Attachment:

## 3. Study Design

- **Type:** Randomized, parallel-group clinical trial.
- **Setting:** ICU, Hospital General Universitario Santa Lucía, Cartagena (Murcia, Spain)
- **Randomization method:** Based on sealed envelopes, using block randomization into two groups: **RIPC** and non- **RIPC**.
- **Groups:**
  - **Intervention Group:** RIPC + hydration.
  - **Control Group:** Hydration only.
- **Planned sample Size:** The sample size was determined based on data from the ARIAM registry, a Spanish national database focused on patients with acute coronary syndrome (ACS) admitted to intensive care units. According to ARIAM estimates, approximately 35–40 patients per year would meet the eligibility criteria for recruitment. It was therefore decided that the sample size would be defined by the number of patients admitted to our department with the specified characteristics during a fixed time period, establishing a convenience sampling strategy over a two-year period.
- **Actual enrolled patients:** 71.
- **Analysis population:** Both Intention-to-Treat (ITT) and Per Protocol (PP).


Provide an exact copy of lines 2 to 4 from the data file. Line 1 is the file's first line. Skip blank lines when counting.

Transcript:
- **Type:** Randomized, parallel-group clinical trial.
- **Setting:** ICU, Hospital General Universitario Santa Lucía, Cartagena (Murcia, Spain)
- **Randomization method:** Based on sealed envelopes, using block randomization into two groups: **RIPC** and non- **RIPC**.